Consider the territorial disputes roiling the Indian Ocean and other East Asian regions, sparked by China’s repeated _ and increasingly assertive _ efforts to claim sovereignty over vast maritime areas. As China’s incursions reignite long-smouldering disagreements and threaten to destabile [sic] the regional status quo, countries throughout Asia are reconsidering their strategic positions.
For example, the Philippines is revamping its security strategy by enhancing cooperation with the United States _ China’s counterweight in the region _ only two decades after it closed two major American military installations, the naval base at Subic Bay and Clark Air Base. Vietnam, too, has strengthened its ties with the US. And, after decades of absence, America has resumed training programmes for Indonesia’s military.
More significant, Japan’s leaders are now openly debating ways to transform the country’s post-World War II pacifism into a much more assertive nationalism. In fact, in August, the Japan Maritime Self-Defence Force unveiled the helicopter destroyer Izumo, whose structure and capabilities resemble those of an aircraft carrier, with possible offensive applications. This emerging strategic shift will likely have far-reaching consequences, raising the stakes of Sino-Japanese sparring over islands in the East China Sea.
But, while Japan’s tense relationship with China dominates headlines worldwide, the strategic rivalry between China and India is more likely to shape Asian power dynamics in the coming decades. And recent events suggest that China knows it.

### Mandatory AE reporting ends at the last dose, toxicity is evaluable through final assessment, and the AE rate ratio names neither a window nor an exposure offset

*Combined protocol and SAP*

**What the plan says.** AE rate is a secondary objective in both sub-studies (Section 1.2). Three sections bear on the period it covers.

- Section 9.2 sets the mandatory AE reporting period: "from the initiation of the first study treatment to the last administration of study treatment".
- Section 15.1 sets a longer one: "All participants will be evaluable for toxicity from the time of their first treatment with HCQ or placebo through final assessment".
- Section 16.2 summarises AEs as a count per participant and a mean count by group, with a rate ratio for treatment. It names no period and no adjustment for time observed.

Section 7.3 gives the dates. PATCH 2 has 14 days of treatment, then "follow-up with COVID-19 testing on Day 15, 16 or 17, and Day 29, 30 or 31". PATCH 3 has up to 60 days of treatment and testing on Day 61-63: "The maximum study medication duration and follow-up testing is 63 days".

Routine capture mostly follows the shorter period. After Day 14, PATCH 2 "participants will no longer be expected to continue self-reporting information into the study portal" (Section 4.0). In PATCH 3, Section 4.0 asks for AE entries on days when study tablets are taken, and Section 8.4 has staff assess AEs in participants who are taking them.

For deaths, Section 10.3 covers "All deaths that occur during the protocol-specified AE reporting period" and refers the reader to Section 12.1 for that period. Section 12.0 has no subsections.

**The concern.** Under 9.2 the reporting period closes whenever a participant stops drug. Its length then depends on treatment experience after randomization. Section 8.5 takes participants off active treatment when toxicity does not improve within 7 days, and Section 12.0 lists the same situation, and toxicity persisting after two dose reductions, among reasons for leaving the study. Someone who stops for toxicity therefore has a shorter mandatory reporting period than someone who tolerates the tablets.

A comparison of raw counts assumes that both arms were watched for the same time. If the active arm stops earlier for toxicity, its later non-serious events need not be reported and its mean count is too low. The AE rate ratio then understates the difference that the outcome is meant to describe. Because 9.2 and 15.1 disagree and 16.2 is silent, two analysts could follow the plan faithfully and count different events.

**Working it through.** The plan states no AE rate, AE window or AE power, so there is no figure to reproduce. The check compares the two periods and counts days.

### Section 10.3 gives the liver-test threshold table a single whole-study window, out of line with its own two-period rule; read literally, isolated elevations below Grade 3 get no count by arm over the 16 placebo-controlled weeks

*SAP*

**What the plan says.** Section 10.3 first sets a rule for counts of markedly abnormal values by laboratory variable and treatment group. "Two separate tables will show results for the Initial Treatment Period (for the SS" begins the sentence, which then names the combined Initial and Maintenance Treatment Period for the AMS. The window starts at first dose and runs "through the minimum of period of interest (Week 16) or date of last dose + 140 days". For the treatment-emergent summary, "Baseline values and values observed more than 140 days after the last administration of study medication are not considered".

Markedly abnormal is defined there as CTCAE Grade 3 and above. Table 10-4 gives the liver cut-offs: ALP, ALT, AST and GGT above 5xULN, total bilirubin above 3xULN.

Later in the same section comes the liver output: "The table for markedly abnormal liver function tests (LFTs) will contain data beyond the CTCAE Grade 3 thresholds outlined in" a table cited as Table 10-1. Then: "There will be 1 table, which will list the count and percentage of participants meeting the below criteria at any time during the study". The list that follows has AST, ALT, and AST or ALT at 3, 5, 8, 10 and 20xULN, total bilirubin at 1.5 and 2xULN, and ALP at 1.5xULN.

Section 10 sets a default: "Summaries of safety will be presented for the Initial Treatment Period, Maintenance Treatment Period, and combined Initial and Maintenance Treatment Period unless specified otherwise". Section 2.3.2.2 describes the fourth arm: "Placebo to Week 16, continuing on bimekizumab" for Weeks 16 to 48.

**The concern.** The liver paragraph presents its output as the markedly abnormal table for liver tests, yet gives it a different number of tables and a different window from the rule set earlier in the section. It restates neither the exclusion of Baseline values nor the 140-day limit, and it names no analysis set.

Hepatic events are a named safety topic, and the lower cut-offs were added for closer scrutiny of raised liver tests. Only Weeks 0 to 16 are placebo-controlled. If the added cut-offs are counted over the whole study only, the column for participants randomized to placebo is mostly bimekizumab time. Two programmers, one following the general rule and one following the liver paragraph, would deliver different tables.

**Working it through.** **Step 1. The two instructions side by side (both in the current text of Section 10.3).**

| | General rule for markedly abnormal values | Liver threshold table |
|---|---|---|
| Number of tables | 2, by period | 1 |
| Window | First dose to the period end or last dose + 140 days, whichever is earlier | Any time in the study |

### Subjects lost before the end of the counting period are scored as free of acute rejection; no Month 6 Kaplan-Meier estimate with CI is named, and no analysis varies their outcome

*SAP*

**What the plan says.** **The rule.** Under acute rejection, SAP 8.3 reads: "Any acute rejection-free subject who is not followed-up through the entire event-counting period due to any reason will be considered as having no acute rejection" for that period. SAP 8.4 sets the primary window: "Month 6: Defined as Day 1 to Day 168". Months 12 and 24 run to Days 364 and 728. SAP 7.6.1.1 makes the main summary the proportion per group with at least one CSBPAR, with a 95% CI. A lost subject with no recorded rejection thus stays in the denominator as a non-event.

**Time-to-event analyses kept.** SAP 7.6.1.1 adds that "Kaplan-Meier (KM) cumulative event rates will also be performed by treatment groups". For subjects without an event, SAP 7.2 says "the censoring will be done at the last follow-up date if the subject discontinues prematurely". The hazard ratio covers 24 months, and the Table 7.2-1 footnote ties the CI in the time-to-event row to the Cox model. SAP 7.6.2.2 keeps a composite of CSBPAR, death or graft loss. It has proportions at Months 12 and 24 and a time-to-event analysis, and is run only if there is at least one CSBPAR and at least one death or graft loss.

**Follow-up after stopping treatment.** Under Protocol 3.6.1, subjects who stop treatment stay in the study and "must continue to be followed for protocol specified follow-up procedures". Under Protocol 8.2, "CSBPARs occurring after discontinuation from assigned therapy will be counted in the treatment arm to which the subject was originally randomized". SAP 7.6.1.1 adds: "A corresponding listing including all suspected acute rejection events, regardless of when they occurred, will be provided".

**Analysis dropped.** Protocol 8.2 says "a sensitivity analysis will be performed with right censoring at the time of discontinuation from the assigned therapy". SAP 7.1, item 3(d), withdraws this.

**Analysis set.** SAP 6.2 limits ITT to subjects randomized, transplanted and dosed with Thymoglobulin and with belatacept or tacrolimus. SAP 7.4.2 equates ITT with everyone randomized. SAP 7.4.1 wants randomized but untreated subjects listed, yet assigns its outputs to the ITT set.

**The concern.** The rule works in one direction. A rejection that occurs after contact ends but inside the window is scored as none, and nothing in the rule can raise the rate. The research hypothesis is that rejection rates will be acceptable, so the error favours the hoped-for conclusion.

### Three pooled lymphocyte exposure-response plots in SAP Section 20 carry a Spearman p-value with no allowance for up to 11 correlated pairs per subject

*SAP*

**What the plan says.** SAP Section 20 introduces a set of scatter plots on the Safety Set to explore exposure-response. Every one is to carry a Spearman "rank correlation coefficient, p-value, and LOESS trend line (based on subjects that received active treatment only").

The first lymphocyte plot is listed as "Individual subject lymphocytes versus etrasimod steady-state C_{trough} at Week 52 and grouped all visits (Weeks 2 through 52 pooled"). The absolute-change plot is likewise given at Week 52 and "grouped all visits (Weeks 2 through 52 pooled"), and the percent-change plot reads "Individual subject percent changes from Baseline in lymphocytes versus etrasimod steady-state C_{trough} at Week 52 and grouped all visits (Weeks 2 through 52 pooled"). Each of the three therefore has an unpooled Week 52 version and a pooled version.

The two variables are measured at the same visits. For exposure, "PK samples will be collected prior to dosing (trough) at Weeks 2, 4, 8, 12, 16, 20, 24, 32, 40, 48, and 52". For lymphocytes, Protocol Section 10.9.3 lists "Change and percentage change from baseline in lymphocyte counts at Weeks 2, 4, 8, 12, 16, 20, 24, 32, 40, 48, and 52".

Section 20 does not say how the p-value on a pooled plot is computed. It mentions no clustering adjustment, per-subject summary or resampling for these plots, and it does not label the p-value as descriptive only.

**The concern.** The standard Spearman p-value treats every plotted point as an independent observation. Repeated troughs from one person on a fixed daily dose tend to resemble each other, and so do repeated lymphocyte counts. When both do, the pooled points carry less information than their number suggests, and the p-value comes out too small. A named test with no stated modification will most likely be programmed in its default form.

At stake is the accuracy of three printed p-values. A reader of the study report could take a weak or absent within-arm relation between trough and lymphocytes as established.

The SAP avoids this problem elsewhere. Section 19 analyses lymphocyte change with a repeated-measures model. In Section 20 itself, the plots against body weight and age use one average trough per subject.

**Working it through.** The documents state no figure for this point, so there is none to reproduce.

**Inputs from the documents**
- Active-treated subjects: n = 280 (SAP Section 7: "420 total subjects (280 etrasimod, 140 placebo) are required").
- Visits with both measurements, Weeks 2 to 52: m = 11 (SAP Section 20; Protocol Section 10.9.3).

As it stands, India and China are openly competing for influence in Sri Lanka, Myanmar, Nepal and Bangladesh. So far, they have largely relied on economic and commercial mechanisms _ especially rival port and pipeline projects _ to secure their [sic] hpositions.
China is not allowing its economic slowdown to derail its efforts to enlarge and modernise its navy and expand its commercial interests around Eurasia’s southern rim. It has been investing or demonstrating interest in deep-water port projects in Kenya, Tanzania and Bangladesh, and it has been directly involved in financing and constructing Indian Ocean ports in Myanmar, Sri Lanka and Pakistan.
Full article: Great powers manoeuvre in Asia (Bankok Post)